Both sides of Congress are expected this week to take up key votes on repeal of “Don't Ask, Don't Tell,” the 1993 law that bans gay troops from serving openly.

The votes are coming over the objections of the Pentagon, which had asked lawmakers to delay repeal until next year. A request President Barrack Obama has endorsed. The Defense Department says it would like to complete its study on how to integrate openly gay troops in the military before Congress repeals the law.

Proponents of repeal are pursuing different paths in each chamber: Senators will attempt to attach repeal language to next year's defense budget in the Senate Armed Services Committee, while House members will vote on a similar maneuver on the floor.

The diverging strategies are a result of opposing political ideologies between the two men who control the committees responsible for overseeing the Defense Department.

In the House, Missouri Representative Ike Skelton, a Democrat, blocked debate of repeal last week when the House Armed Services Committee he chairs began deliberations on next year's defense budget.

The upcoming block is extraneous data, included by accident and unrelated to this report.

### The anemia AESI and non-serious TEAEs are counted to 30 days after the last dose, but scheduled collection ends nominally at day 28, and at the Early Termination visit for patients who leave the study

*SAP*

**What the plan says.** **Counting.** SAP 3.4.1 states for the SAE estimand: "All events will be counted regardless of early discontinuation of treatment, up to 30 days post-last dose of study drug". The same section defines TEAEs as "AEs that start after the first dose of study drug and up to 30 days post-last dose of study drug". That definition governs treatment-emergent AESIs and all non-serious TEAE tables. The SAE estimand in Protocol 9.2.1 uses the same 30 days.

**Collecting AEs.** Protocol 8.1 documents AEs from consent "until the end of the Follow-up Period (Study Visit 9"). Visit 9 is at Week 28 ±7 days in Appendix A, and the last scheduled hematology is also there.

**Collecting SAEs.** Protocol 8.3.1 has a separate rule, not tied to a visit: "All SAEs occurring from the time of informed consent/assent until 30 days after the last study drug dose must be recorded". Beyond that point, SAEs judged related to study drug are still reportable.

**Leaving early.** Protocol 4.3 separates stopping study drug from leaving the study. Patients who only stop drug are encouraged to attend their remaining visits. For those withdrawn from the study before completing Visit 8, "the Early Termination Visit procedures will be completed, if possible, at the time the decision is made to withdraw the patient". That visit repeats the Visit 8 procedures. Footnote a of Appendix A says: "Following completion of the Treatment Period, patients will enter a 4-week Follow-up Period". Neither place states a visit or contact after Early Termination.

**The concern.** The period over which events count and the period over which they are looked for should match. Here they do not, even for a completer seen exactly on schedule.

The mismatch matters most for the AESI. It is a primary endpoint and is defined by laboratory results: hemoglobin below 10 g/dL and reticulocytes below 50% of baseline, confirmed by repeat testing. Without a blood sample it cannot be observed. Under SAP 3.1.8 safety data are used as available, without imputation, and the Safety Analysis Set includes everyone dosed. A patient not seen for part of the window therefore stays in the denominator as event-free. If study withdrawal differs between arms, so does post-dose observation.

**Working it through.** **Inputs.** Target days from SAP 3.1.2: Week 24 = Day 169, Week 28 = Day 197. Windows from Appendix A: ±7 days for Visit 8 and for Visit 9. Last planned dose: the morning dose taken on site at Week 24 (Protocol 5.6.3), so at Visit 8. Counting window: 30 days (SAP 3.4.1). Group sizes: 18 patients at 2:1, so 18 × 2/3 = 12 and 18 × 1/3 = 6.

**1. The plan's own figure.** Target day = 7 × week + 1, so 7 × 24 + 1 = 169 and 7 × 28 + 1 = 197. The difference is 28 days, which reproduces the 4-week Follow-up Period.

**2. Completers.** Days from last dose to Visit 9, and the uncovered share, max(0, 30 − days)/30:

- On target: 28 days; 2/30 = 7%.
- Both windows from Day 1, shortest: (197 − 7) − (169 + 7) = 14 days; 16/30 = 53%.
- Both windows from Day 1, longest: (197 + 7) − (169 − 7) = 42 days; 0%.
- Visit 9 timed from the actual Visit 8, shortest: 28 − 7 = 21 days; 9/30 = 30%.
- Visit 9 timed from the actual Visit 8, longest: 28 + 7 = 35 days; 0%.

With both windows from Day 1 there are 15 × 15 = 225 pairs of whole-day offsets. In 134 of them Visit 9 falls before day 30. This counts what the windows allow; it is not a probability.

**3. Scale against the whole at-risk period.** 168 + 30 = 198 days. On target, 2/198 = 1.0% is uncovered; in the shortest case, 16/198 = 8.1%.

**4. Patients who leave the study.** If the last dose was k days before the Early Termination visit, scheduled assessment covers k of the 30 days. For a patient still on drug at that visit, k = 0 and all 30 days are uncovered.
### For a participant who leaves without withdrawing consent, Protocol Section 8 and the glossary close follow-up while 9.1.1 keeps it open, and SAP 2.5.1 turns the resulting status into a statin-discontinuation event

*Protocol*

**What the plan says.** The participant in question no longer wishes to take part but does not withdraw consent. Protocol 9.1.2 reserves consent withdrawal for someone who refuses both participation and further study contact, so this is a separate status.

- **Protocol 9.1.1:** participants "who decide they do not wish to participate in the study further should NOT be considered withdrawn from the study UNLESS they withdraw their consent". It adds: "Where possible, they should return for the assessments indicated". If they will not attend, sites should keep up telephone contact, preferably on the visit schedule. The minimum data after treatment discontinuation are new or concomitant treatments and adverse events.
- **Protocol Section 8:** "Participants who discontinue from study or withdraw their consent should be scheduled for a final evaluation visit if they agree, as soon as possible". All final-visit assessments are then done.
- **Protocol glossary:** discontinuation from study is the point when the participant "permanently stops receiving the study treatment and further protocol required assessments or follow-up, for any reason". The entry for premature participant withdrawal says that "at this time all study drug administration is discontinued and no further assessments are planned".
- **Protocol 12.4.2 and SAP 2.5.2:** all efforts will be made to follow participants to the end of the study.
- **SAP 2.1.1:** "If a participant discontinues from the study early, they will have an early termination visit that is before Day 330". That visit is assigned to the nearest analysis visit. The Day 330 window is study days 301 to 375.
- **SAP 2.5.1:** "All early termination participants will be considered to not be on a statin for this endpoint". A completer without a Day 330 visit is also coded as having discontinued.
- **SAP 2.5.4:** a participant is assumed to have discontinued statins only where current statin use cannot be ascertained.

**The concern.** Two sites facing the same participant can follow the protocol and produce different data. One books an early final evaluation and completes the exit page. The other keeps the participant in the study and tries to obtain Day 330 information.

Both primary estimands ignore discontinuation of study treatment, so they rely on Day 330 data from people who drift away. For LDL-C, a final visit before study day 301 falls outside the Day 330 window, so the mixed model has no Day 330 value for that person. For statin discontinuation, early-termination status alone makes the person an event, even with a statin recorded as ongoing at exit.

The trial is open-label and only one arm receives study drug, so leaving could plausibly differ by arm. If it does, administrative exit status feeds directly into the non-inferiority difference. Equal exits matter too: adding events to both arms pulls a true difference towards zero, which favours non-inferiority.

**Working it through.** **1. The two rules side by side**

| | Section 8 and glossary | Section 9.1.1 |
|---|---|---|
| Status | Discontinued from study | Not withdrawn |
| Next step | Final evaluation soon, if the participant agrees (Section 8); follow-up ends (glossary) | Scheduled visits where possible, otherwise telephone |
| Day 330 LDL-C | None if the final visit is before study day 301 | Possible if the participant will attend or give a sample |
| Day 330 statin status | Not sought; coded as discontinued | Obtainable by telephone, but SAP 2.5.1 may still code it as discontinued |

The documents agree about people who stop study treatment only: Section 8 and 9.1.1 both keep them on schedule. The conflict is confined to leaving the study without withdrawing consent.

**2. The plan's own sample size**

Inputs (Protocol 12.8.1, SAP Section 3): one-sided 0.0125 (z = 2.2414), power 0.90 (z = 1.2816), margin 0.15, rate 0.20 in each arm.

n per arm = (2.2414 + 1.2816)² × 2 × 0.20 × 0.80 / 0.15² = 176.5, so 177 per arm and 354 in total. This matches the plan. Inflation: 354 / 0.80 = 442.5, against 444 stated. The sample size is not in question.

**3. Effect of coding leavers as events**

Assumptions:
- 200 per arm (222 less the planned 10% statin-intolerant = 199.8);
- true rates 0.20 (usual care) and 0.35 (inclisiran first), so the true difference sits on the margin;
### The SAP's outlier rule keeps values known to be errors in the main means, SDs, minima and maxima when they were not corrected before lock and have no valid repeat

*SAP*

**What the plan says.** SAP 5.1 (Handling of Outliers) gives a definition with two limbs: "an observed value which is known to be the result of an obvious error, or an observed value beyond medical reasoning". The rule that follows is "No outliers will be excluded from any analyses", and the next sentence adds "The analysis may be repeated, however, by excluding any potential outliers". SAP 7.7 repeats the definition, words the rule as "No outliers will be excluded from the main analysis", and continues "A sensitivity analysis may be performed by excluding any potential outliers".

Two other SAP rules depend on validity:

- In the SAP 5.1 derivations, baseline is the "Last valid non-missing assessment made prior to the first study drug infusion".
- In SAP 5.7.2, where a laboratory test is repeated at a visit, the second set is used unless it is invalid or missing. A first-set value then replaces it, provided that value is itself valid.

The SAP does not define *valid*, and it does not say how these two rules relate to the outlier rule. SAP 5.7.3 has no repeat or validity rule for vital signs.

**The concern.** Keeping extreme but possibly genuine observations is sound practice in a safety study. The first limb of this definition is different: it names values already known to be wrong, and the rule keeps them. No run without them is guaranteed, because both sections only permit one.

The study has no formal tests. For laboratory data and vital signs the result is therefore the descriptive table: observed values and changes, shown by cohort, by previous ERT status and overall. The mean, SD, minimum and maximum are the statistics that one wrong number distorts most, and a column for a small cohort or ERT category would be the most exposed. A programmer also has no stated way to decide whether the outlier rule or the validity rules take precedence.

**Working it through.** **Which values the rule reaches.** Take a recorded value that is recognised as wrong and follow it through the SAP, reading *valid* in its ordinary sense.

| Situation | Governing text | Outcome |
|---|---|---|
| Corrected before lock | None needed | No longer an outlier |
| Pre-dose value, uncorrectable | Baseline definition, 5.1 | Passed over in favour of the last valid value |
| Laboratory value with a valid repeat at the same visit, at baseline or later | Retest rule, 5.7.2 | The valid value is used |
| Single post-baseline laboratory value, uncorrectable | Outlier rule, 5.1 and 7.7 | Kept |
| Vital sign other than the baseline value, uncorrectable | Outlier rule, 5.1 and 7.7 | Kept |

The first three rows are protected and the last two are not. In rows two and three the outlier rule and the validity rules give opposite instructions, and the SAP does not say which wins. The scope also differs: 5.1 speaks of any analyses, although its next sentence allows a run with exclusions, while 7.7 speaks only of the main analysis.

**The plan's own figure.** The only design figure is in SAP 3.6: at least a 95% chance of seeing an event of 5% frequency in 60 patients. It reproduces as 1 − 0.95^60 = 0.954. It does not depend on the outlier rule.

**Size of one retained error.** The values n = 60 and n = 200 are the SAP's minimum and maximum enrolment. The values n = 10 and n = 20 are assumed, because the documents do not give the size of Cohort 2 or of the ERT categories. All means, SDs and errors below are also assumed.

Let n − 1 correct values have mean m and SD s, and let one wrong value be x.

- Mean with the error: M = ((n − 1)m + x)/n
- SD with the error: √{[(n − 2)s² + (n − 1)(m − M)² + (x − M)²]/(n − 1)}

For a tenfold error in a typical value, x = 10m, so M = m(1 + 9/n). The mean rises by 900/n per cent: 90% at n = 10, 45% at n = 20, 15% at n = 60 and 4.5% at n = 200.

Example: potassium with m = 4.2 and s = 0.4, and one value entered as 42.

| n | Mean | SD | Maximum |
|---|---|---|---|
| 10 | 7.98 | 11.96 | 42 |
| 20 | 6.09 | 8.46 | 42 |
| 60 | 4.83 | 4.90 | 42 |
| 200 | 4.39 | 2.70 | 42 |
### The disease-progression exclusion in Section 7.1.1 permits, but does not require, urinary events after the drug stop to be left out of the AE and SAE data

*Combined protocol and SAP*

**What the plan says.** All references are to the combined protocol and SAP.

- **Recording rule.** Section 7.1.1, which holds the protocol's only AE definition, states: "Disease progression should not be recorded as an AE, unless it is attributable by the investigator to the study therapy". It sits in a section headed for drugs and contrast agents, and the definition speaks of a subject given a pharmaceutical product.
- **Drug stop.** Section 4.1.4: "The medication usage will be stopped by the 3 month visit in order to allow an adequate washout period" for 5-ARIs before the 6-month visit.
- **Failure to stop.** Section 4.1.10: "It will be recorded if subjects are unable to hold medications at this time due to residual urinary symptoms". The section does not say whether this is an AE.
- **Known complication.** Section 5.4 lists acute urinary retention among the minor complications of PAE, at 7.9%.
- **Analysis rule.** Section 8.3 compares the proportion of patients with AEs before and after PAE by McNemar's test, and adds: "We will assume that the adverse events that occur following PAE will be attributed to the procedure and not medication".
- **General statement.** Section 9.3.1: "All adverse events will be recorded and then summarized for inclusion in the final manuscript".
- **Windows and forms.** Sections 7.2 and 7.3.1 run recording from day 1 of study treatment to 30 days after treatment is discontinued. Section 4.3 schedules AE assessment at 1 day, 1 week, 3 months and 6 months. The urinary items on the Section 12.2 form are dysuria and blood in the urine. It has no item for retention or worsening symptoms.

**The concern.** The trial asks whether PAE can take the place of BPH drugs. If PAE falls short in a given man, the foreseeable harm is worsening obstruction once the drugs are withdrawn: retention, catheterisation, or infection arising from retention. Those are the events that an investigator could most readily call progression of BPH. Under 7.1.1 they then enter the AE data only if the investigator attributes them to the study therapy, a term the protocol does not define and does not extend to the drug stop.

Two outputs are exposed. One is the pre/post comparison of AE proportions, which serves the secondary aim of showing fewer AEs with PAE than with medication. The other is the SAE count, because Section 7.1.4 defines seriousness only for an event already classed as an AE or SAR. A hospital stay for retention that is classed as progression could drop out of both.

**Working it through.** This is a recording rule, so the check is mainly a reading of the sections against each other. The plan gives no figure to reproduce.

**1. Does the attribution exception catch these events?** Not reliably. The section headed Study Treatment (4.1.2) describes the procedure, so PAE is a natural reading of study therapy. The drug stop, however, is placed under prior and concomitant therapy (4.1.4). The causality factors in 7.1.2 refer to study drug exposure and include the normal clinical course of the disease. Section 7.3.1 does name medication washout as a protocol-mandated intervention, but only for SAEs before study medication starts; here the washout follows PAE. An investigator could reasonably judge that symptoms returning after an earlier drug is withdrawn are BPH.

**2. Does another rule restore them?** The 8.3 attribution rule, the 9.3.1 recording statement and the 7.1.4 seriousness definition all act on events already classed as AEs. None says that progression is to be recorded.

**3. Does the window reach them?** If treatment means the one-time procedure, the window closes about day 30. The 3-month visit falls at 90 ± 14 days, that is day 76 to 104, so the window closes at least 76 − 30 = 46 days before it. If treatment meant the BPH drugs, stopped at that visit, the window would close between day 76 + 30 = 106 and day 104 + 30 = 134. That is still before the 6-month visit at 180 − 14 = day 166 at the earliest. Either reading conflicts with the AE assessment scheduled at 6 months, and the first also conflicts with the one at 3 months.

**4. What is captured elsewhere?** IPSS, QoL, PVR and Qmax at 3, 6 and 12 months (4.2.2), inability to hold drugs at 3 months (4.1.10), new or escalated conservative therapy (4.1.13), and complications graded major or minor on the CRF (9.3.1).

“You won't find any mention of the repeal of 'Don't Ask, Don't Tell,'” Skelton said, then added that he and the committee's ranking Republican Buck McKeon had agreed to avoid the issue. “Mr. McKeon and I have spoken about this, we have agreed to support Admiral Mullen and Secretary Gates' request for time to study the issue, and we do not support this issue being raised in this markup.”

Pennsylvania Representative Patrick Murphy, a vocal supporter of repeal, will instead offer his amendment after the committee hands over the measure to the full House. While Murphy has said he has the votes needed to attach his amendment, an official co-sponsor count puts the bill 25 votes short.

In the Senate, 15 votes are needed to attach repeal language in the Armed Services Committee chaired by Senator Carl Levin. The Michigan Democrat is among the Senate's most ardent supporters of repeal. But the committees' ranking Republican, Arizona Senator John McCain, has become the face of opposition to repeal in the Senate.

Pressure from the Pentagon and the White House to kick repeal into next year is likely to weigh heavily on committee members who might prefer to avoid the issue during what is expected to be a contentious election cycle.

“This is our 'all hands on deck' moment,” Aubrey Sarvis, executive director of Servicemembers Legal Defense Network, a group that lobbies for repeal of the military gay ban, said.

“For repeal to succeed, it is critical that all proponents for full repeal weigh in now, including the White House. We are only a few days away from this historic vote.”

Conservatives opposed to repeal say the policy is working and should not be repealed at a time when the country is facing two wars.